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Government Report Confirms That Federal Energy-Related Subsidies Have Increased 108 Percent In 3 Years; Wind Subsidies Increased 10-fold

The Energy Information Administration (EIA), a research and data analysis arm of the Department of Energy, has released a report that details the amount of taxpayer subsidies that were distributed to energy producers in 2010. The federal government handed out $37.2 billion to energy producers in 2010, an increase of 108 percent from the $17.9 billion doled out in 2007. The largest increases in federal subsidies were in renewable and end-use subsidies.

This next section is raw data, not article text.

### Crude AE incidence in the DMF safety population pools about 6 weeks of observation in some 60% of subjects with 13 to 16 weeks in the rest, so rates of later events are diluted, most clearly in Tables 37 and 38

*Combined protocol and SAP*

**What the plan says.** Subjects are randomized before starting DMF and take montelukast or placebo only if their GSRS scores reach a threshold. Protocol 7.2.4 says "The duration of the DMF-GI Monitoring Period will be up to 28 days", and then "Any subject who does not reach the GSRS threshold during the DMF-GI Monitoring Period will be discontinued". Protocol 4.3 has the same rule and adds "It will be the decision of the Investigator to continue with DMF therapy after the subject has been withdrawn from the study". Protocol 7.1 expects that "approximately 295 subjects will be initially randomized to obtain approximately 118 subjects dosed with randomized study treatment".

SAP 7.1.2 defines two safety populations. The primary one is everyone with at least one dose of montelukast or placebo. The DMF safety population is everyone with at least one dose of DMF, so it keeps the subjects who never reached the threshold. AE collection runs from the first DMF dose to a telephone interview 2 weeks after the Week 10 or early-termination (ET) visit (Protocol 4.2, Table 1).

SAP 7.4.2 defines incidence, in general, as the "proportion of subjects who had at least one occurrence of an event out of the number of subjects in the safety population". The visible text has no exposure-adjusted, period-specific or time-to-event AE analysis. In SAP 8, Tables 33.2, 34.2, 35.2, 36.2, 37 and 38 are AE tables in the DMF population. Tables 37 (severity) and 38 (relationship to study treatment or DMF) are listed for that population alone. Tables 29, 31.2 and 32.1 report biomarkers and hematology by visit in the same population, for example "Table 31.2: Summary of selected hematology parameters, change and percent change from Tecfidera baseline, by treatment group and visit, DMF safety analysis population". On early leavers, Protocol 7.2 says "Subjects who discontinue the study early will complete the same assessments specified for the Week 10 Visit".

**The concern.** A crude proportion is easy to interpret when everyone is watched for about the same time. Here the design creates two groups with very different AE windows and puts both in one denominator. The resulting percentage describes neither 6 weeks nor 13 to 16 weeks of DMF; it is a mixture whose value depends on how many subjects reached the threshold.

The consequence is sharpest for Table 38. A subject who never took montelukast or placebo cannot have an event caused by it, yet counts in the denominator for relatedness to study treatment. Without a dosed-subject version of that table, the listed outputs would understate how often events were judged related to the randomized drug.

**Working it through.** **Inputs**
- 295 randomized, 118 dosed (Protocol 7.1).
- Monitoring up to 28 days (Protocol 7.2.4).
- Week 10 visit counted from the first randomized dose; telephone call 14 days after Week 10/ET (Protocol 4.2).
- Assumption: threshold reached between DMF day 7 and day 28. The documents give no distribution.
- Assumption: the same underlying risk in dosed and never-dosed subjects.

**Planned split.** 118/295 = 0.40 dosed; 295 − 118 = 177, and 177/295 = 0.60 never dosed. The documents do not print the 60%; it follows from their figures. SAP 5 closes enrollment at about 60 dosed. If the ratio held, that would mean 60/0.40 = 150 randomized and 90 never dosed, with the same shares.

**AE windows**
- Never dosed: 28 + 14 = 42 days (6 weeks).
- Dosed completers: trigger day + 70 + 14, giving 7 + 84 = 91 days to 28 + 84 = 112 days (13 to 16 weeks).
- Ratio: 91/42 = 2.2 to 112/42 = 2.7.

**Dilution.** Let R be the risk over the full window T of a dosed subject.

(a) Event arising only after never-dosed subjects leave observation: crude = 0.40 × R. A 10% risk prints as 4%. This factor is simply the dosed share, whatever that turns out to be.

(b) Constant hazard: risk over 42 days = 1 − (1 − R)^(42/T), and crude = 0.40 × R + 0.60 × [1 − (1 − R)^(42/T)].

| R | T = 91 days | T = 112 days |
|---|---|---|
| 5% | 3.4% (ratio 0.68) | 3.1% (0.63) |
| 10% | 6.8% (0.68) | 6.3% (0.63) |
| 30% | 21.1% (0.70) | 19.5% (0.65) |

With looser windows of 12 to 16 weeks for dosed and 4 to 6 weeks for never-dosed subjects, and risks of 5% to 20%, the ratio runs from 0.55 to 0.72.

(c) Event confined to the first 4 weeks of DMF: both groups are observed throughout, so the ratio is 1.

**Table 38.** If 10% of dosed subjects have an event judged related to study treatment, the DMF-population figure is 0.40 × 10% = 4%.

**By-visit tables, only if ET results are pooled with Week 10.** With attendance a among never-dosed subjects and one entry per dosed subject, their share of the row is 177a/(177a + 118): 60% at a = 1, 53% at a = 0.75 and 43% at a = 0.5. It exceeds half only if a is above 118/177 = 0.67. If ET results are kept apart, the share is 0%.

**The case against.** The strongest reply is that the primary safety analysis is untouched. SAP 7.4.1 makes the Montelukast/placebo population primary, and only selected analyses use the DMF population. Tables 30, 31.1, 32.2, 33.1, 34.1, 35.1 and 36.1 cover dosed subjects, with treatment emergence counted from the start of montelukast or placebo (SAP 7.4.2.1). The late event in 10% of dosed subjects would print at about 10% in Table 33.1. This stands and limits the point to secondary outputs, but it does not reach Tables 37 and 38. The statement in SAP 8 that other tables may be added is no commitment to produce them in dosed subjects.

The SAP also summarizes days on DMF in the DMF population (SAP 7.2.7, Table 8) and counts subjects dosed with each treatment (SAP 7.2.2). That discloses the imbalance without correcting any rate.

Among the key findings:

– Subsidies to the wind industry increased 10-fold, from $467 million in 2007 to $4.9 billion in 2010, while that source’s share of total energy production increased from 0.5 percent to 1.2 percent during the same time.

– Renewable energy subsidies increased by 186 percent from $5.1 billion to $14.7 billion.

– In 2010, solar received $745.19 per unit of energy produced and wind received $52.68.  That same year, hydropower received $0.84 per unit of energy produced and coal received $0.64 per unit.

– In 2010, oil, natural gas, and coal accounted for 78 percent of U.S. energy production while receiving 11 percent of all federal energy subsidies.

 

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